A link with Stockport was achieved when the Stockport, Timperley and Altrincham Junction Railway (ST&AJ) opened its line on 1 February 1866 from Broadheath Junction on the W&SR to Skelton Junction on the newly opened line from Deansgate Junction to Stockport. The LNWR operated the line from opening and on 1 January 1861 bought it. On 9 July 1893 the line was re-routed to allow for the Manchester Ship Canal, which would open in 1894, the canal being crossed by the high level Latchford Viaduct.

47323 at Bank Quay on 14 Sep 1983. When Factory Lane was open under Bank Quay Station, There was a footpath on one side of it. At the other side one crossed over to a footbridge over the Low Level railway lines, where I took this photo. The path from the bridge led to British Aluminium. The path and bridge closed after the ‘Alla’ closed.


Passenger trains on the line ended on 10 September 1962. The line to the east of Latchford closed completely on 7 July 1985. The line was still busy at this time but extensive (and costly) repairs would have been needed to the Latchford Viaduct for continued operation – these were deemed not to be economically justifiable given that the remaining freight traffic could be diverted via alternative routes and there was no desire to extend the Manchester tram system to Warrington.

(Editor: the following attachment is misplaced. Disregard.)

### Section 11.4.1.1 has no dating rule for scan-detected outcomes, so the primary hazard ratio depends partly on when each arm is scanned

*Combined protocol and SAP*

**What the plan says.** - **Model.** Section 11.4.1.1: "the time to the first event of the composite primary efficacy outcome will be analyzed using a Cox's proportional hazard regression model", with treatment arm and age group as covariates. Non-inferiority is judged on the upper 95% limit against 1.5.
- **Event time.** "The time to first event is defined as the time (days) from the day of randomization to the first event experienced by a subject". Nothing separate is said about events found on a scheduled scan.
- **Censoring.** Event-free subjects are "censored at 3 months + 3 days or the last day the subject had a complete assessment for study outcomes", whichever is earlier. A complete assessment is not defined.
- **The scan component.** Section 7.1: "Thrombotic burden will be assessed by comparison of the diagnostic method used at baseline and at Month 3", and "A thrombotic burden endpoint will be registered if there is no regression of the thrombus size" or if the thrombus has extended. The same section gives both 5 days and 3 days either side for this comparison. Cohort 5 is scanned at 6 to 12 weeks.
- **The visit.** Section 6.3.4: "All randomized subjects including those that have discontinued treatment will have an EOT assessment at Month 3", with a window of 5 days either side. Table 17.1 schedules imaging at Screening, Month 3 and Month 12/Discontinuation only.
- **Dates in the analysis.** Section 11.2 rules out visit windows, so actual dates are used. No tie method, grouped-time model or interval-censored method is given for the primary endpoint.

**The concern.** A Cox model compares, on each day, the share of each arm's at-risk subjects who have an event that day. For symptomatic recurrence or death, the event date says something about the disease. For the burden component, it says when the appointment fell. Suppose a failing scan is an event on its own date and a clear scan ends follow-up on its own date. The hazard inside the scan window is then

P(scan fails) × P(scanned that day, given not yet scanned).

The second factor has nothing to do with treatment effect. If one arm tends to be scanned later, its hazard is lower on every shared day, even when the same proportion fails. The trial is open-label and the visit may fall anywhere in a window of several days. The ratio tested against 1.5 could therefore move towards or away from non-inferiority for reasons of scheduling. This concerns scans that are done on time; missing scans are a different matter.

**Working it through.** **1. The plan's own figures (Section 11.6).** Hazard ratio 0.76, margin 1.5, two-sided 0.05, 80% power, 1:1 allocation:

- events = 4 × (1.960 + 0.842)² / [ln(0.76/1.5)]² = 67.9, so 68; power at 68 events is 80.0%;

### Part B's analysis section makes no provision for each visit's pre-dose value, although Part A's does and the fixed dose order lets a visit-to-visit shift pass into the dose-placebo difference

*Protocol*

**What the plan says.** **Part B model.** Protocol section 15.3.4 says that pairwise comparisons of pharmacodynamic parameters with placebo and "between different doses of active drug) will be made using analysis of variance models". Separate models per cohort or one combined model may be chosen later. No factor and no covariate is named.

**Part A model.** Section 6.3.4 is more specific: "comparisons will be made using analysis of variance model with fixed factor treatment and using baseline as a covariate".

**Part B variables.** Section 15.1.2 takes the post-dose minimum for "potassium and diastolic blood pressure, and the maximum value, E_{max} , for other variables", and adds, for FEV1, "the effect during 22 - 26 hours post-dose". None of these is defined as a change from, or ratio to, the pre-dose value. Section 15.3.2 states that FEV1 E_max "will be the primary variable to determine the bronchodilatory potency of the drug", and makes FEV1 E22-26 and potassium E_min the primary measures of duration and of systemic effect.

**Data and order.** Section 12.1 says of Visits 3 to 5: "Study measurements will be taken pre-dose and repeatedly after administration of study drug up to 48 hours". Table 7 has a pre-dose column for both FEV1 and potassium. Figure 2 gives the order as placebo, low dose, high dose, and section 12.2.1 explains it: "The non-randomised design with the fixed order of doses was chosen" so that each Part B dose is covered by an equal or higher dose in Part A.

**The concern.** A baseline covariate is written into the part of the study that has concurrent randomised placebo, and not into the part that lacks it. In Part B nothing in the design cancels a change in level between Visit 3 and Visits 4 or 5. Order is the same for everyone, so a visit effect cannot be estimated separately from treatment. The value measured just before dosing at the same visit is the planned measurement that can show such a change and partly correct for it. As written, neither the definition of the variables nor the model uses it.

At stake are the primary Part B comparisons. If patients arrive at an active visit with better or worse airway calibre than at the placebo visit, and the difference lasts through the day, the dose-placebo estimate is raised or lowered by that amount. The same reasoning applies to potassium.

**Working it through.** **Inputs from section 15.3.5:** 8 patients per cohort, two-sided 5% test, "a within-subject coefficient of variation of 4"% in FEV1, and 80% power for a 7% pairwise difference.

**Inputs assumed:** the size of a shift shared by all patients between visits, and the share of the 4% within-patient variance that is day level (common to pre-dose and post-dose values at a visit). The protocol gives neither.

The trackbed between Latchford and Broadheath now forms part of the Trans Pennine Trail. Current plans for HS2 show it may cross the line between Heatley and Carr Green.

In March 2015 a planning application was submitted to build up to 280 homes on the former route in Latchford. This would involve levelling the railway embankment to the west of Latchford viaduct. However as of 2022, nothing has been approved nor planned to continue due to the line being protected by the council.